Nigeria navy chief says oil law will curb theft, sabotage

Nigeria's navy chief said Thursday that a controversial bill to overhaul the country's energy sector would help curb criminality in the oil-rich Niger Delta and urged lawmakers to pass it.

Legislation to overhaul Africa's largest oil industry has been in the works since 2008, with the president sending the latest draft to lawmakers in July 2012.

The Petroleum Industry Bill has powerful critics, including foreign oil majors like Shell and ExxonMobil who say its fiscal terms are too tough, but top security chiefs have previously stayed out of the debate.

"We appeal to our senators to pass the Petroleum Industry Bill," Vice Admiral Dele Joseph Ezeoba told a conference of industry leaders in Lagos.

"This law has the capacity to solve the problem of pipeline vandalism, crude oil thefts as well as illegal refineries in the country," he said.

He later specified that provisions which seek to boost revenue channelled to communities in the Niger Delta would reduce the incentive to steal.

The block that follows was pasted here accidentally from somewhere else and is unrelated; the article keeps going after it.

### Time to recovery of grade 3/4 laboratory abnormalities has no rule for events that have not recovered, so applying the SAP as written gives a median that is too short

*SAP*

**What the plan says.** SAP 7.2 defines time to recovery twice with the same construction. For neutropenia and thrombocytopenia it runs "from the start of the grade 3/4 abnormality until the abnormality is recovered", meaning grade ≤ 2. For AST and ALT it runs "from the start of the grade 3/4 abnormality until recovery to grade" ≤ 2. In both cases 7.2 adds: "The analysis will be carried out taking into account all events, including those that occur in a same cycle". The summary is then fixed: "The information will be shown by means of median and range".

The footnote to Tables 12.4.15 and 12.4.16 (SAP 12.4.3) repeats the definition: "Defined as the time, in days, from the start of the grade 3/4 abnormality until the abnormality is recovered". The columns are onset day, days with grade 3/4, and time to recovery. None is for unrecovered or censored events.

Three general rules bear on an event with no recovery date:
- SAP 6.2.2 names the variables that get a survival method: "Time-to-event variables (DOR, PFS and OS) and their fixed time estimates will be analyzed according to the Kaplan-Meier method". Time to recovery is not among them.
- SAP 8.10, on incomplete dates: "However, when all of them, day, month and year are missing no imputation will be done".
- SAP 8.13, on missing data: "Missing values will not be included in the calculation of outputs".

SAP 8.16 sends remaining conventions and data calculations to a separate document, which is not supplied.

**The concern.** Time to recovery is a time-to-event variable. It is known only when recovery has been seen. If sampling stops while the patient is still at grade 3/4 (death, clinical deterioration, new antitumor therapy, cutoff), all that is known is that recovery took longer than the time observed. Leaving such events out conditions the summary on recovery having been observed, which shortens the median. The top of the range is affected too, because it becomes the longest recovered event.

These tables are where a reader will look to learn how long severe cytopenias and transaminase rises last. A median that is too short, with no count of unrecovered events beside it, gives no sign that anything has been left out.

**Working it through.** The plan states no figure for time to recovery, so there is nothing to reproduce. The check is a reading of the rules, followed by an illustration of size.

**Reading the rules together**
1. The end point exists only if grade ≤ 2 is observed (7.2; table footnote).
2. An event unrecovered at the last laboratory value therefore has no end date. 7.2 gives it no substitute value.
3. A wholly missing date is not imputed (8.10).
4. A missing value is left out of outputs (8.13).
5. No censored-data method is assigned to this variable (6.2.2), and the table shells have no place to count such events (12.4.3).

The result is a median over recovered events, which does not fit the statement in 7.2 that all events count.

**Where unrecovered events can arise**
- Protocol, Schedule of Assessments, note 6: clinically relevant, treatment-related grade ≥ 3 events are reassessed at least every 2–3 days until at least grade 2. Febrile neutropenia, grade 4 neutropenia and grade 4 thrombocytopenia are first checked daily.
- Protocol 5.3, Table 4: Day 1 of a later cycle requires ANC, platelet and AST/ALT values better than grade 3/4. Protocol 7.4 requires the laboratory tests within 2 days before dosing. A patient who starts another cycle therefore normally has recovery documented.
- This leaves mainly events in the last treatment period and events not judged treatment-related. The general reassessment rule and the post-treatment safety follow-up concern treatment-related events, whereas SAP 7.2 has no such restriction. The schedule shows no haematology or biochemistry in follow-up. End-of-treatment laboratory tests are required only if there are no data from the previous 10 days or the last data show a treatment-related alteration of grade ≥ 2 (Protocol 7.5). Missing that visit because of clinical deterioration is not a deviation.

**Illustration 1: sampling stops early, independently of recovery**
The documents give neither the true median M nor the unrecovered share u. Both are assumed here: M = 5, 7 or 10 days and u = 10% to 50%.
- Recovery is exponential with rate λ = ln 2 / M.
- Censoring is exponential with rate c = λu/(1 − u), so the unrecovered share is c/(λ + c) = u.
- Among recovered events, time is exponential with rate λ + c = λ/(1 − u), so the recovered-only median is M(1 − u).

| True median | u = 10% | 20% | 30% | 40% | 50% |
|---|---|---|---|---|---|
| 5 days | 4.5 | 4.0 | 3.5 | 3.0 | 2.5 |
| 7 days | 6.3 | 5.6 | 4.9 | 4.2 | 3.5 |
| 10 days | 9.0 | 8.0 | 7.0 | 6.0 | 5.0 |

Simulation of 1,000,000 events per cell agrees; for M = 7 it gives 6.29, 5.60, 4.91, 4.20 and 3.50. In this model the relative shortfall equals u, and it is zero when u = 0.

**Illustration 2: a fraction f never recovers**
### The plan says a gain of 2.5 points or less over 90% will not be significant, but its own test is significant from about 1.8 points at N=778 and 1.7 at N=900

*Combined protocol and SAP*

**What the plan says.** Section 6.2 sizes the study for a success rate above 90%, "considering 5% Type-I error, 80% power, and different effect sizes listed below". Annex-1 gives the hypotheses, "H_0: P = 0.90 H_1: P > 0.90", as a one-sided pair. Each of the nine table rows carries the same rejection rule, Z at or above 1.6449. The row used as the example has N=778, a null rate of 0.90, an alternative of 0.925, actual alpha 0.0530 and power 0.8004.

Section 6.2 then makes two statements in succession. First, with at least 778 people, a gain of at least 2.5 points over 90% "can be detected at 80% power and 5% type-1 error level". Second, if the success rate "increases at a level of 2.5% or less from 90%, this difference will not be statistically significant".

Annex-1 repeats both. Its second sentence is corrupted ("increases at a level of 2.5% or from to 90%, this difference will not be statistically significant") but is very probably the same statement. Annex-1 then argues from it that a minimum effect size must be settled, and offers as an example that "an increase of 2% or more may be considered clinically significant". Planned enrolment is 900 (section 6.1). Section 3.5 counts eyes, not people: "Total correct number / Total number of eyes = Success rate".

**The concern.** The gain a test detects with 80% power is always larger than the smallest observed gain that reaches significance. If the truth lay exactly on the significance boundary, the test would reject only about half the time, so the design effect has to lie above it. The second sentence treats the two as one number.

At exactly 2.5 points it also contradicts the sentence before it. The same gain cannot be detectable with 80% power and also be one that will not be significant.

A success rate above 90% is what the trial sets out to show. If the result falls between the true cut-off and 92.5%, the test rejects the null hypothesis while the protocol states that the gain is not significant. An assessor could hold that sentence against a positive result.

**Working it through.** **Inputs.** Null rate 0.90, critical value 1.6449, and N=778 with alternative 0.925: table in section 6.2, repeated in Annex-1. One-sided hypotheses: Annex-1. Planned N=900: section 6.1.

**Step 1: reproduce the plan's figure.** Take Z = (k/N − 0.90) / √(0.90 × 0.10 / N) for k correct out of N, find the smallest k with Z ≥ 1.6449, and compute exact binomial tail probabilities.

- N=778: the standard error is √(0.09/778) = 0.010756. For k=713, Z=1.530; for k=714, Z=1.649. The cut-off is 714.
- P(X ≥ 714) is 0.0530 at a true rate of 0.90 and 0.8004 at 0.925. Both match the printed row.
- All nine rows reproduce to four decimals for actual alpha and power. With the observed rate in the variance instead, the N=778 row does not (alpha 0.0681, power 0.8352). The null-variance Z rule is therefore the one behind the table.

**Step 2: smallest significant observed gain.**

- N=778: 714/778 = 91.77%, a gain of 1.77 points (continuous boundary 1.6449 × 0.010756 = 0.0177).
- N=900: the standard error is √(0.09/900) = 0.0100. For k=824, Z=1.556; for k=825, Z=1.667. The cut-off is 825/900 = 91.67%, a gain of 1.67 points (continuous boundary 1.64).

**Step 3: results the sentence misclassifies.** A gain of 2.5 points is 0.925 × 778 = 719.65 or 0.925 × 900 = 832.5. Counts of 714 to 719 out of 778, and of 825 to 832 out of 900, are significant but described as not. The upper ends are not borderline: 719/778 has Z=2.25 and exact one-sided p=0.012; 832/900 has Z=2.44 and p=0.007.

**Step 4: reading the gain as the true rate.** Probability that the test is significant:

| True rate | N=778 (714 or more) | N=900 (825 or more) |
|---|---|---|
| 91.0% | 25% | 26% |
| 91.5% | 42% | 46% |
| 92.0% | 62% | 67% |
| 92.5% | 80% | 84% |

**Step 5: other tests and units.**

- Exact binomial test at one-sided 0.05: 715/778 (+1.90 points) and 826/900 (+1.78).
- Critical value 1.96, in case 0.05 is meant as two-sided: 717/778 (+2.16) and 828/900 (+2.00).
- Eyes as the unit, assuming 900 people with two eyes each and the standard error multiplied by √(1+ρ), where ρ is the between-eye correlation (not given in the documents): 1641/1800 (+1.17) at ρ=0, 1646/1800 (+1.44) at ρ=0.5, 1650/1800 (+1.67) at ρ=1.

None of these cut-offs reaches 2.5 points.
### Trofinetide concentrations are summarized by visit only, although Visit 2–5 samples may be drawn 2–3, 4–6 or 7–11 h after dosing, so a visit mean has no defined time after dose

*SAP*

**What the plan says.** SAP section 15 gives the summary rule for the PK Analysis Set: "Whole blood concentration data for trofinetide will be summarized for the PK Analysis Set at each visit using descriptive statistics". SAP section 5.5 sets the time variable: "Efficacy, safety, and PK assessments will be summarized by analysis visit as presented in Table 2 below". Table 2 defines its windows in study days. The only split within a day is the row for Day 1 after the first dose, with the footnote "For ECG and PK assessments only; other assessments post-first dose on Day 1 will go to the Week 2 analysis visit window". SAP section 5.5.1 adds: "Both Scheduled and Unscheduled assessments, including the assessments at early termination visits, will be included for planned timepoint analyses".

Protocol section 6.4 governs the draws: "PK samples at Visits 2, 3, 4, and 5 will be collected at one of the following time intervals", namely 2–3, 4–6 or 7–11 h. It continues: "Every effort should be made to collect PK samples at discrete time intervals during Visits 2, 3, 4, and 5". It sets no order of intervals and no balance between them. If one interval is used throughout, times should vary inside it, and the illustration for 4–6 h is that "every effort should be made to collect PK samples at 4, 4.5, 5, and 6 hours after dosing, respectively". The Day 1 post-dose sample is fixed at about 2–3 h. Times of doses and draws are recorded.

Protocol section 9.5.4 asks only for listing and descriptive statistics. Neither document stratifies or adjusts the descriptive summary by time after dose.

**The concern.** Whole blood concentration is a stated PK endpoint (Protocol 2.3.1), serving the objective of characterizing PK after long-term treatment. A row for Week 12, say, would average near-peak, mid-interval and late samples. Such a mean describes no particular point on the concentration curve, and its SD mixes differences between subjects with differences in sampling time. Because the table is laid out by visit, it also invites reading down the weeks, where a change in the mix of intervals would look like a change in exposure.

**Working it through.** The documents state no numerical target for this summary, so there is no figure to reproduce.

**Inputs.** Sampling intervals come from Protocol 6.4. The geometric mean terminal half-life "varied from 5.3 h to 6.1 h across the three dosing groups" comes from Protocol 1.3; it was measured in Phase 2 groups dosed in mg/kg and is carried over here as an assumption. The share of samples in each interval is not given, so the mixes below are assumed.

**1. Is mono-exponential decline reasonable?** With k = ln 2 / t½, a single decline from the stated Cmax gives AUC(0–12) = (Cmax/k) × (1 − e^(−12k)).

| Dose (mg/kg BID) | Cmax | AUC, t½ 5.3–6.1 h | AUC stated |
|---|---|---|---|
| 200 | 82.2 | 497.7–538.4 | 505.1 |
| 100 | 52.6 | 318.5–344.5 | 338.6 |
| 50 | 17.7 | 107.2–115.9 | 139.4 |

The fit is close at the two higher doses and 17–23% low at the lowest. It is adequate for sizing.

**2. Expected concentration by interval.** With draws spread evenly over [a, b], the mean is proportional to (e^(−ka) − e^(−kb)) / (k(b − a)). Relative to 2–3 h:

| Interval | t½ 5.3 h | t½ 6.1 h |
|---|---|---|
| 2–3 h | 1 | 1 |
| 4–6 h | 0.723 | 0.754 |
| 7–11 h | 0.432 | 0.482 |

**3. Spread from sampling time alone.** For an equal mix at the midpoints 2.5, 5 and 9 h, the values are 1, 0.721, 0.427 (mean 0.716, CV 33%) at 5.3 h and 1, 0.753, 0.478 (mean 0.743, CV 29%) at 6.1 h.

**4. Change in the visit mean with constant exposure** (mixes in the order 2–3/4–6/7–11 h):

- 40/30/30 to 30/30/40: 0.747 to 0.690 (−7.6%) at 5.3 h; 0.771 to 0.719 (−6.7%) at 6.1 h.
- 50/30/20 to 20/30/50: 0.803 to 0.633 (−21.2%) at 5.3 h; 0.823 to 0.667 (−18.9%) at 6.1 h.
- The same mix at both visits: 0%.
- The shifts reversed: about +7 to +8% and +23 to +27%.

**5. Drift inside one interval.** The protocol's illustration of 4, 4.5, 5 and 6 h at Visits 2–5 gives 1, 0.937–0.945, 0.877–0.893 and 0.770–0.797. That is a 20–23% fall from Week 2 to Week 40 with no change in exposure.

The federal government has defended the terms of the bill, including the tax regime, but has said it will try to address some of the concerns voiced by oil majors.

All key industry players agree that a new law is needed to create more certainty in the sector, but a compromise has been elusive.

"The bill may not be a perfect document ... but every stakeholder, including the multinational oil companies, government and host communities have one thing or the other to benefit from the law," Ezeoba said.

The navy is one of the security agencies responsible for patrolling the Niger Delta's creeks, where much of the pipeline sabotage and theft occurs.

Some estimates say that Nigeria looses roughly $6 billion a year through oil theft.

A number of multinationals have recently announced asset sales in Nigeria, specifically onshore facilities, where theft and pipeline sabotage has cut into production.

Nigeria currently pumps roughly 2 million barrels per day, down from an all-time high of 2.7 mbd one year ago, with the theft and sabotage threatening to knock Nigeria from its position as Africa's top oil producer.

The Niger Delta has been devastated by decades of oil-related pollution, crippling local industries like agriculture and breeding huge resentment among the population.

A 2009 amnesty deal with rebels in the region led to a sharp decline in unrest but criminal activity has flourished.

Despite its vast resource wealth, most Nigerians live on less than $2 a day.